Date on Master's Thesis/Doctoral Dissertation
El-Baz, Ayman Sabry
EMG; Local wavelet filtering; De-noising; ECG
Electromyography; Spinal cord--Wounds and injuries
Introduction: Approximately 12,000 new cases of spinal cord injury (SCI) are reported each year in the US. Currently, the most widely used method of assessing the recovery of voluntary capability after spinal cord injury is the American Spinal Injury Association Impairment Scale (AIS). However, this test is not objective and is not sensitive enough to detect small activities. Recent studies have been using surface electromyography (EMG) to develop objective and sensitive spinal cord injury (SCI) characterization protocols. EMG recordings from the trunk muscles are contaminated with the electrical activity of the heart (ECG, electrocardiography). Depending on the level, spinal cord injury may disrupt the control of the trunk muscles, and EMG recordings from these muscles will be very weak compared to those in non-injured individuals. The elimination of ECG artifacts play critical role in precise evaluation of the trunk muscles in these individuals. While common global digital filters may generally remove some of the ECG corruption from the signal, these filters also remove or alter valuable EMG signal, which makes the physiological importance of these signals irrelevant. Methods: Local filtering approach was developed to remove this ECG noise, without significantly altering the EMG signal. The local filtering approach uses externally recorded ECG signals, in a separate lead configuration, as a mask to locate the area of ECG spikes within the noisy EMG signal. The areas of the signal containing the ECG noise are decomposed into 128 sub-wavelets using custom-scaled Morlet Wavelet Transform. Sub-wavelets pertaining to ECG within the signal at the ECG spike location are then removed, and the signal is reconstructed to create a clean EMG signal. This process is analytically tested for robustness and accuracy, using customized validation metrics, on simulated phantom signals. It is compared with a global Morlet Wavelet filter that does not localize its filtering process on the ECG spikes. Results: It was found that the localized filtering significantly reduced the Root-Mean-Squared (RMS) of the area of the signal containing ECG spikes. The Localized Filter also significantly reduced the error produced from removal of EMG signal in the areas outside of ECG spikes compared to global filter. The proposed local filter doesn’t degrade the signal, even at low ECG amplitudes (~60% improvement), compared to the global filter, which destroys the signal at this low amplitude ECG (-100% improvement). The proposed local filter is also far more efficient at removing larger amplitude ECG (more critical) than the global filter, which has a narrow range of signals that it can efficiently remove ECG. Hence, the proposed local filter is more robust and clinical-ready than the global filter. Conclusion: Proposed approach is far superior in terms of ECG removal accuracy, and introduction of artifact error from processing, compared to comparable global filter. It provides a mean to improve analysis of EMG signals as a tool to assess recovery from SCI.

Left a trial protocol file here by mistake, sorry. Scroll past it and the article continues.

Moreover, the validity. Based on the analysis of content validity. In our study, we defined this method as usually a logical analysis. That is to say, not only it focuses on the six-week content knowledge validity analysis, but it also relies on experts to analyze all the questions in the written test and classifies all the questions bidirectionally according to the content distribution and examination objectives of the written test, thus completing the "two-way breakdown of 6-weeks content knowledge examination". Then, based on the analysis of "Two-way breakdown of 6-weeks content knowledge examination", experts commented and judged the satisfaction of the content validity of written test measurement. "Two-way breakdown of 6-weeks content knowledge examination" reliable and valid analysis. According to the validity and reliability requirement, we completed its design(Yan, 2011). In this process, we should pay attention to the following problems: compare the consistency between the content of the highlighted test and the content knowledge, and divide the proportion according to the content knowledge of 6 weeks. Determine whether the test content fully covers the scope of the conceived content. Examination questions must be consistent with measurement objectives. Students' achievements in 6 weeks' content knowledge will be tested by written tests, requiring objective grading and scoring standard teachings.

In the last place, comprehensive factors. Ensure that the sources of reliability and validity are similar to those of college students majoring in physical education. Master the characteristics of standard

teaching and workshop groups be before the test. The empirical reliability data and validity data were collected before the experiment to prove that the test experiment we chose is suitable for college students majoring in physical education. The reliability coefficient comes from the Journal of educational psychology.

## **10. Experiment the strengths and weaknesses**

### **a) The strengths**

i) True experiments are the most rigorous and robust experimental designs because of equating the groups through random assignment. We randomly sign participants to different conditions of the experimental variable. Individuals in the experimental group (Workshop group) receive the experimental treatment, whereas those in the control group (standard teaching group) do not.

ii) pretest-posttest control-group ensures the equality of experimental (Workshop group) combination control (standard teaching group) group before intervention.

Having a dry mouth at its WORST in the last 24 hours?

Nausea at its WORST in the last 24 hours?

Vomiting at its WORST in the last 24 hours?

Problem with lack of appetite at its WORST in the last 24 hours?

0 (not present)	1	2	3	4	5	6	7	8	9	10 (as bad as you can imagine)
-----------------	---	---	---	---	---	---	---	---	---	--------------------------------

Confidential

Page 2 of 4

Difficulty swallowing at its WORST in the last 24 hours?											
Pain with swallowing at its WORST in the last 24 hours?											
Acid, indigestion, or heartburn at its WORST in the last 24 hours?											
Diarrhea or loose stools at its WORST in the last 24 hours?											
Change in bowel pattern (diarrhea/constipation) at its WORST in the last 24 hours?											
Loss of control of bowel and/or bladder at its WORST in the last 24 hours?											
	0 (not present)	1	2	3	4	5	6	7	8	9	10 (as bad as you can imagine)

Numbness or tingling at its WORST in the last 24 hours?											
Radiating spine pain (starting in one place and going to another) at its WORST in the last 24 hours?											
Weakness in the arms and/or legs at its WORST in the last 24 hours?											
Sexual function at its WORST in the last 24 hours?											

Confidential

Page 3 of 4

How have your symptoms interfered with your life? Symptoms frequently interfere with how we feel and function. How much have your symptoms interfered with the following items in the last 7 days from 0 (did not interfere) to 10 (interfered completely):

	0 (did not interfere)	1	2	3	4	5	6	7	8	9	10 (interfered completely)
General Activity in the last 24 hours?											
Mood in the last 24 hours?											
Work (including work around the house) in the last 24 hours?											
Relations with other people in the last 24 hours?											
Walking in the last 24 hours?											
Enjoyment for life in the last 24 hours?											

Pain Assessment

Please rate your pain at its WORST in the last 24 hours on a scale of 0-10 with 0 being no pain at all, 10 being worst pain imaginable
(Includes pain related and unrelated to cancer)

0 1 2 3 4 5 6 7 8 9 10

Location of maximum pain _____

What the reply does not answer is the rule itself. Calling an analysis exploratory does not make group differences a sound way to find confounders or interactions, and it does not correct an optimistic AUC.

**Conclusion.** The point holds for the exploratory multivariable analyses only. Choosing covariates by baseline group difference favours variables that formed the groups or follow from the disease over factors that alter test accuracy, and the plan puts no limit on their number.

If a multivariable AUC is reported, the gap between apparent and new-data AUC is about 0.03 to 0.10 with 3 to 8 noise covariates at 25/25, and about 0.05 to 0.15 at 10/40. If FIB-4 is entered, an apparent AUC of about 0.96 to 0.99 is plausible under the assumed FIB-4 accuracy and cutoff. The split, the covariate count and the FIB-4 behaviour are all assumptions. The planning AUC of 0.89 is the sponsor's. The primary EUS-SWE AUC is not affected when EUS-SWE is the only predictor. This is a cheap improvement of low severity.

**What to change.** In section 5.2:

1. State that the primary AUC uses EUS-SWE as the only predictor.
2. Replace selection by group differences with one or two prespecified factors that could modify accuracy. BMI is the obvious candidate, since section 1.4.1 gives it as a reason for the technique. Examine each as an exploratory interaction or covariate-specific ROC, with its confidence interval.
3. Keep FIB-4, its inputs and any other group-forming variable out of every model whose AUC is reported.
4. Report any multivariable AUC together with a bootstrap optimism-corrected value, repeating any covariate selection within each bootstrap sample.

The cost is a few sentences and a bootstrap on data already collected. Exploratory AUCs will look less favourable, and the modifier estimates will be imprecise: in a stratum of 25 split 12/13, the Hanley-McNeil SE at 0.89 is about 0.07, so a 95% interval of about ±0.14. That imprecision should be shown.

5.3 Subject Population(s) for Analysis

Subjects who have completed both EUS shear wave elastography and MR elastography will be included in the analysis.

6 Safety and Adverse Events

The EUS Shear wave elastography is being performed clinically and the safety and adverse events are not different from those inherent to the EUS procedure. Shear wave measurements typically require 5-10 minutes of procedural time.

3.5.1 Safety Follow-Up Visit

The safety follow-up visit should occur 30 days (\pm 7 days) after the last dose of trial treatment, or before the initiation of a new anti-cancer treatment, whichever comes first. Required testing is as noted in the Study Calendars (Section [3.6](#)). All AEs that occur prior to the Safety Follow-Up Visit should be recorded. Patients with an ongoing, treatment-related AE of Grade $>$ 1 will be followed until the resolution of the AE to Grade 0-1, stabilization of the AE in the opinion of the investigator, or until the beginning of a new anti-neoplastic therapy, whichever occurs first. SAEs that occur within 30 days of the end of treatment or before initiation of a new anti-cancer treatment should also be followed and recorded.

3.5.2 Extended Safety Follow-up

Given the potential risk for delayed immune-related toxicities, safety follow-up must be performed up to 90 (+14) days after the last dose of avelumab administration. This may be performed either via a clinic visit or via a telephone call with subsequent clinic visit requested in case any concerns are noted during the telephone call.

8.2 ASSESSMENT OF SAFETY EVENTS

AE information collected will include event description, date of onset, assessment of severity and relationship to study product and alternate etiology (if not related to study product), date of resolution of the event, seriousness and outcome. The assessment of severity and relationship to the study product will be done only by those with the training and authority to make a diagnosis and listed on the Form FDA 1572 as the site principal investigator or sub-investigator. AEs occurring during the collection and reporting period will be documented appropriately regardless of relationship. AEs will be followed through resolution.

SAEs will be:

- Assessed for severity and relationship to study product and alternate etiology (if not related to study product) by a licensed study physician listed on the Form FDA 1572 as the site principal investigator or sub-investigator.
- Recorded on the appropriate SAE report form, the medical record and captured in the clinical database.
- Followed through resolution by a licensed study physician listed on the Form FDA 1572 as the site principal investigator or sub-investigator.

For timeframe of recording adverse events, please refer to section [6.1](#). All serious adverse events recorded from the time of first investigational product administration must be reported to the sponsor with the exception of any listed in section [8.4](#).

Bajaj, Nihit, "Removal of electrocardiographic corruption from electromyographic signals using a localized wavelet based approach." (2012). Electronic Theses and Dissertations. Paper 62.